By Paul Dottino

EAST RUTHERFORD – Forget the hoopla surrounding the first regular season game at New Meadowlands Stadium – this game means much more to the Giants than simply beginning the latest chapter in franchise history.

The Giants are seeking respect in their season opener Sunday against the Carolina Panthers. Respect that was lost in the 41-9 drubbing the Panthers put on them last December to close Big Blue’s tenure at Giants Stadium. Respect that was lost as a miserable season got worse and worse and … well, you remember. So do the Giants. And that’s the point.

If the Giants are going to be playoff contenders, they immediately need to show the results of their off-season tweaks to the coaching staff and roster – moves that were not only meant to help the product on the field but to enhance the leadership in the locker room as well. Tom Coughlin believes the players have heard his message about re-establishing the team’s identity. There is no better time to show it than opening day against an opponent that prefers to turn the game into a demolition derby.
Here are three key matchups to watch:

1- Giants’ defensive coordinator Perry Fewell vs. Panthers’ power running game. Fewell said he unleashed “10 percent, maybe 20 percent” of his scheme during the preseason. And most of that was of the vanilla variety. So it’s anybody’s guess as to what we’ll see on Sunday, given that he’s shown multiple alignments in practice that feature three defensive tackles or four defensive ends or stand-up ends or linebackers filling the gaps along the front four.

The only thing we know for sure about Fewell is that he approaches defense in an aggressive mode that forces opponents to be patient and tries to bait them into turnovers. “I’m going to be offensive, and I’m going to try and dictate what they will see,” he said. The Panthers, under coach John Fox, always have been a run-first team and feature the 1-2 punch of DeAngelo Williams and Jonathan Stewart – both of whom are difficult to tackle on the first hit. Stewart ripped the Giants for the first 200-yard rushing game in Carolina history last December.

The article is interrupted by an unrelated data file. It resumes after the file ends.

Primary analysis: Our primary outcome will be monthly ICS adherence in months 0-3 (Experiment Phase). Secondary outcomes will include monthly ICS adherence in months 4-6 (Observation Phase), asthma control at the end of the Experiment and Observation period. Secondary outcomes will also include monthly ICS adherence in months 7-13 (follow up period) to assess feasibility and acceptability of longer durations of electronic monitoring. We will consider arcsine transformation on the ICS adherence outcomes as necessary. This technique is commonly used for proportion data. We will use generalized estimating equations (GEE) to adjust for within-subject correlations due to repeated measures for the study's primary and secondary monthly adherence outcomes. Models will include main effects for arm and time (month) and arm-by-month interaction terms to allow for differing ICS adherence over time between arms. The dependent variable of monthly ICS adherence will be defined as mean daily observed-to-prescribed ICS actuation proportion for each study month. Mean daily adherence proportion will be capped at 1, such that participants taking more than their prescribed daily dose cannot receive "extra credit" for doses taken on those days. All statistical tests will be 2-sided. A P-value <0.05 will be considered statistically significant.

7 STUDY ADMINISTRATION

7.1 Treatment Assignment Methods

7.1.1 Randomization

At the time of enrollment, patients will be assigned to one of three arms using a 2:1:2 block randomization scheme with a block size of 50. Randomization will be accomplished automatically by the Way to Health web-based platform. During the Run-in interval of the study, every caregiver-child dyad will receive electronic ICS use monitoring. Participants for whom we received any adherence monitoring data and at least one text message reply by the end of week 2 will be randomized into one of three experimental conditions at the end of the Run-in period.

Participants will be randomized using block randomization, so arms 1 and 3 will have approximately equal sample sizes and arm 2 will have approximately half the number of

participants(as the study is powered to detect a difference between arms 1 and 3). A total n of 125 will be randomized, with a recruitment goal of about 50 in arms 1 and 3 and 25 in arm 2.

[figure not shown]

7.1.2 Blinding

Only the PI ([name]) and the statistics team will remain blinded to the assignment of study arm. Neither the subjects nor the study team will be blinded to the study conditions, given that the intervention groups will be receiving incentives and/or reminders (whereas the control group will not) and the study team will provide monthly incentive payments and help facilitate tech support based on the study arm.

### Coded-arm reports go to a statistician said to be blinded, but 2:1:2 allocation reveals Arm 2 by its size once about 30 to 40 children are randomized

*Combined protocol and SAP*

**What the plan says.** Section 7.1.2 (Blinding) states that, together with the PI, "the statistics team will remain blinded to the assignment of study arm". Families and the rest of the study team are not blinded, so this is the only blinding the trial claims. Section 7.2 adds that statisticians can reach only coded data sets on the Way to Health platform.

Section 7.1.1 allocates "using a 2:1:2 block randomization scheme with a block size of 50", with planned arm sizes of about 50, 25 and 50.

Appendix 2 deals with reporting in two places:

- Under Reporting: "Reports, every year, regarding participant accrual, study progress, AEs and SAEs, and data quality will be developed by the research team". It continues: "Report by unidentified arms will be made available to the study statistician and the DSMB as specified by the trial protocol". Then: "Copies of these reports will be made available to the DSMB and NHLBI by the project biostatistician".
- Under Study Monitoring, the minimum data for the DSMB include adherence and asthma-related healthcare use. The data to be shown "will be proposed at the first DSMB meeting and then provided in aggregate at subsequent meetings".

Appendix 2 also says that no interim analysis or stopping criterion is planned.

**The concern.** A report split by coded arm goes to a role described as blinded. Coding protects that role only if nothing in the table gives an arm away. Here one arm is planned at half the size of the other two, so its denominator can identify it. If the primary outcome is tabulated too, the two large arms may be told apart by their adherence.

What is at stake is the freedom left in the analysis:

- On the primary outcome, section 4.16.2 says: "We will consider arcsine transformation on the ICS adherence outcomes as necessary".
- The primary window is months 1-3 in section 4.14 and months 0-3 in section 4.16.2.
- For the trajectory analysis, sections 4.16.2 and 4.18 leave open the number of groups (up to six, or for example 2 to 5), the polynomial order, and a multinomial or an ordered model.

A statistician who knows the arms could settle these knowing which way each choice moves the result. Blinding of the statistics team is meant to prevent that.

2- Giants’ punt team. There is no matchup here – it’s all on the Giants themselves. Rookie punter Matt Dodge has been inconsistent throughout the preseason and the coverage teams were far worse. Enter special teams captain Chase Blackburn, who missed the final three preseason games with a sprained knee – he doesn’t play gunner, but he’s often one of the first coverage men to get to the ball and make the hit.

In addition, Gerris Wilkinson developed into a solid special teams player last season and will be expected to provide speed and physical play to the unit, now that he’s able to play following a strained groin. It doesn’t matter who the Panthers send back to field punts if Dodge cannot deliver what’s asked of him and the rest of his unit doesn’t get down there to cover his kicks.

3- Panthers WR Steve Smith vs. Giants RCB Terrell Thomas. Smith is as physical, wily and trash-talking a receiver as you will find in the league. And he’s always putting up Pro Bowl-type numbers even though he’s usually the Panthers’ only dynamic receiving threat. How does he do it? Simple. He plays with a chip on his shoulder that drives him into beating his man or the double-team that might be sent his way. He finds ways to get open, thus elongating drives and allowing the running game to do its damage. Every once in a while, he gets frustrated and becomes a sourpuss.

Thomas will be in position to stop Smith and help the Giants get off the field on third down. He was the Giants’ defensive MVP last season and, if there’s one thing he’s got to improve on it would be his tackling. It’s great to be in position, but a missed tackle often results in a first down.

PREDICTION: Giants 21, Panthers 16.

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